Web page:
Convention of 5 October 1961 Abolishing the Requirement of Legalization for Foreign Public Documents (“Convention”) or “Apostille Convention”, was adopted by the Hague Conference on Private International Law in 1961 and had since been ratified by over 120 countries and territories, including Hong Kong and Macao.
On March 8, 2023, China officially deposited the instrument of accession of Convention with the Ministry of Foreign Affairs of the Netherlands which is the official custodian of Convention.
The Convention is expected to enter into force as between China and the contracting States which have raised no objection to its accession on the sixtieth day after the expiry of the period of six months ie November 7, 2023.
The Convention aims to abolish the requirement for diplomatic or consular legalization of foreign public documents for their use in courts or other public administration purposes in other Treaty countries.
The diplomatic or consular legalization here means the formality by which the diplomatic or consular agents of the country in which the document has to be produced certify the authenticity of the signature, the capacity in which the person signing the document has acted and, where appropriate, the identity of the seal or stamp which it bears. The entire procedure of legalization requires anywhere between a few weeks and several months.
For the purposes of the present Convention, the following are deemed to be public documents:
- documents emanating from an authority or an official connected with the courts or tribunals of the State, including those emanating from a public prosecutor, a clerk of a court or a process-server;
- administrative documents;
- notarial acts;
- official certificates which are placed on documents signed by persons in their private capacity, such as official certificates recording the registration of a document or the fact that it was in existence on a certain date and official and notarial authentications of signatures.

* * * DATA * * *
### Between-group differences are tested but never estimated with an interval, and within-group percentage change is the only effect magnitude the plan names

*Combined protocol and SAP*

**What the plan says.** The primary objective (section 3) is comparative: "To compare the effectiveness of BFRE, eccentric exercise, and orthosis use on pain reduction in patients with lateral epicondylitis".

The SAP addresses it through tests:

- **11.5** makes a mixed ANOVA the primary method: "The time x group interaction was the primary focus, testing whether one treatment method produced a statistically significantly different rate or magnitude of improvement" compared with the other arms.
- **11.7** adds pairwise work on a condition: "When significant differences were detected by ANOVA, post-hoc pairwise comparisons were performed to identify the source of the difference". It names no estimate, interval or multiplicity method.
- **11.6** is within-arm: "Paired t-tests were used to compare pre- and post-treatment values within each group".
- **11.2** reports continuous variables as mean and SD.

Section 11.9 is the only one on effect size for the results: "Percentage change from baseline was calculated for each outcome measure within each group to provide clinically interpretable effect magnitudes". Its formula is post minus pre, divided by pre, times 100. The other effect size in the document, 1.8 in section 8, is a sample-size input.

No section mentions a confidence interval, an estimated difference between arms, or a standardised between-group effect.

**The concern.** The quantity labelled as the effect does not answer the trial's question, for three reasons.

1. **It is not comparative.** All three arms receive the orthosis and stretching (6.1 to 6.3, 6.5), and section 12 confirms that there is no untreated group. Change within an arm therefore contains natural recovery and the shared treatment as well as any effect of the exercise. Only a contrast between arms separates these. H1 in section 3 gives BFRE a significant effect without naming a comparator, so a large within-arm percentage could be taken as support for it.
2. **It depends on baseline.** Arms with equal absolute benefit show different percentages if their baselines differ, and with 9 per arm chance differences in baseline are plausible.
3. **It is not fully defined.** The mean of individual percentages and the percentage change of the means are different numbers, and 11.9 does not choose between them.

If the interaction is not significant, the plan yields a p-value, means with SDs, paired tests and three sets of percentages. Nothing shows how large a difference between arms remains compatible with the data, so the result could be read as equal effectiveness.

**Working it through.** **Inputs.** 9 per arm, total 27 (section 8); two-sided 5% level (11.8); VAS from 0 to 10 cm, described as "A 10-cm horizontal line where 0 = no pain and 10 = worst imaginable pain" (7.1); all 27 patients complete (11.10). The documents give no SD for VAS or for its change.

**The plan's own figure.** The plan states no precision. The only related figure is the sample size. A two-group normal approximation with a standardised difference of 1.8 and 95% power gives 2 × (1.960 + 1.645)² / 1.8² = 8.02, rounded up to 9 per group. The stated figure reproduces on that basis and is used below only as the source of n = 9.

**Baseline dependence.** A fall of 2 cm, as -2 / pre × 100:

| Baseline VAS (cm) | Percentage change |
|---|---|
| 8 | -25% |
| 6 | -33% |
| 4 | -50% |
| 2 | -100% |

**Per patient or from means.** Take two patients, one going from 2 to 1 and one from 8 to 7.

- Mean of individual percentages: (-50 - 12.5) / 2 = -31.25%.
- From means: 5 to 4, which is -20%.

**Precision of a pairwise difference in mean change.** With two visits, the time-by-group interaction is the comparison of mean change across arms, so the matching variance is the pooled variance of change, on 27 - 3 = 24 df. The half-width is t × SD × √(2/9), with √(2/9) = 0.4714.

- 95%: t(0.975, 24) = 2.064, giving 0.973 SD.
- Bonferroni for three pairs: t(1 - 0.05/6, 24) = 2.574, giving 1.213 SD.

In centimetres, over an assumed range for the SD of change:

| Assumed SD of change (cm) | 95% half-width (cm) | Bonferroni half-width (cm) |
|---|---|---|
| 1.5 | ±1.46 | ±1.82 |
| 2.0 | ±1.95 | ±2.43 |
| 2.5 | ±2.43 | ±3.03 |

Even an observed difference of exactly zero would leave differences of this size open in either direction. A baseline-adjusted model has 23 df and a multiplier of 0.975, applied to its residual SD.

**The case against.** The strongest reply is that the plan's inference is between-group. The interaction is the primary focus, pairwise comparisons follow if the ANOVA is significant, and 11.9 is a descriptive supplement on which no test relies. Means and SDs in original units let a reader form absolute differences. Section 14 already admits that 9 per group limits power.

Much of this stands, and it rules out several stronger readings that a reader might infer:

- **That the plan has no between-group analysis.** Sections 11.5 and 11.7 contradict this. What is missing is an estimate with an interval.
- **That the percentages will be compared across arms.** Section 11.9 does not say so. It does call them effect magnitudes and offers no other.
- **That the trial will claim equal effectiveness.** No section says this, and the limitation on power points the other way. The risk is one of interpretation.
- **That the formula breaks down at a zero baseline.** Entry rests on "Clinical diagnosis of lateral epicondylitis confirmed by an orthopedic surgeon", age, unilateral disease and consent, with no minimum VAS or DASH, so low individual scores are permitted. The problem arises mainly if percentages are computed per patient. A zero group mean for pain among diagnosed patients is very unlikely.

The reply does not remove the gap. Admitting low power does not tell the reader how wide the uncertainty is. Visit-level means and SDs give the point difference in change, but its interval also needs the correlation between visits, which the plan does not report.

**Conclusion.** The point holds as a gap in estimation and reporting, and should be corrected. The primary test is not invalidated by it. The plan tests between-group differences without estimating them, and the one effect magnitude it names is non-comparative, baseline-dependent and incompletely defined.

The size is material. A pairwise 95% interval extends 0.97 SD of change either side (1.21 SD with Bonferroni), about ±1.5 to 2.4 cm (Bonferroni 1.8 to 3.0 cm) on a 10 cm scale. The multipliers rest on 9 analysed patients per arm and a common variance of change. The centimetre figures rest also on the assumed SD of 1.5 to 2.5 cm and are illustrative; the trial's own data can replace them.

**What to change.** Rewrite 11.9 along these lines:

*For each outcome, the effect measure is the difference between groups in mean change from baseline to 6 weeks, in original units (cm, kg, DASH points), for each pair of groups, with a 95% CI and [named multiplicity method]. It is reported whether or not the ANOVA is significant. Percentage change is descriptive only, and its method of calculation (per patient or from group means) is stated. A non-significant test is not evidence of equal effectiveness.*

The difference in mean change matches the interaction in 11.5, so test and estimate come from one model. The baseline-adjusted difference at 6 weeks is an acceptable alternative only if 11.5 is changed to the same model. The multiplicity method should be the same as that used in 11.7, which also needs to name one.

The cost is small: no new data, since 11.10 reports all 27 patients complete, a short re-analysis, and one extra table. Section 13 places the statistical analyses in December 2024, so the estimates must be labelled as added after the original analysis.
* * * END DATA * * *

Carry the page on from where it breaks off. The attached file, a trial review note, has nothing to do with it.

However, the present Convention shall not apply:
a) to documents executed by diplomatic or consular agents;
b) to administrative documents dealing directly with commercial or customs operations.
For citizens, the Apostille will ease the use of various administrative documents required when working or living abroad, such as birth certificates, healthcare certificates, criminal records, driver’s licenses and academic diploma etc. and will also accelerate the application of visa and working permit.
For Foreign Invested Enterprises (“FIE”) in China, the Apostille will definitely reduce their administrative burden. Currently, in many of circumstances the extract issued by foreign registry or the business license of shareholder/investor of FIE will be required to legalized in order to prove its legal existence. For instance, the incorporation of FIE, transfer of equity, or even change of any information of shareholder/investor.
When it comes to foreign-related civil and commercial disputes, whenever a foreign entity files a lawsuit as the plaintiff with a court of jurisdiction in China, the identity certificates of foreign entities and its authorized representative needs be legalized. The time-consuming legalization procedure will often cause the foreign entity to miss the opportunity for property preservation. This situation is expected to be improved after the abolishment of legalization requirement.
According to China’s declaration to Convention, the Convention will not be applicable between the People’s Republic of China and those Contracting States that China does not recognize as sovereign states which applies to the Hong Kong Special Administrative Region and the Macao Special Administrative Region. This means that the public documents between Hong Kong/Macao and China mainland still needs to be transferred by qualified authority. However we have noticed recently that some pilot administrations in Shanghai have exempted the requirement of notarization and transfer of Hong Kong corporate documents.
The Government of the People’s Republic of China designates the Ministry of Foreign Affairs of the People’s Republic of China as the competent authority to issue the certificate of Apostille.
The application of Apostilled documents in China depends on the detailed implementing rules and regulations subsequently issued by Chinese administrative and judicial authorities. Even so China’s accession to the Apostille Convention is a welcome evolution as it seems to be part of China’s wider efforts to improve ease of business and reduce “red tape”, in particular when it comes to foreign business.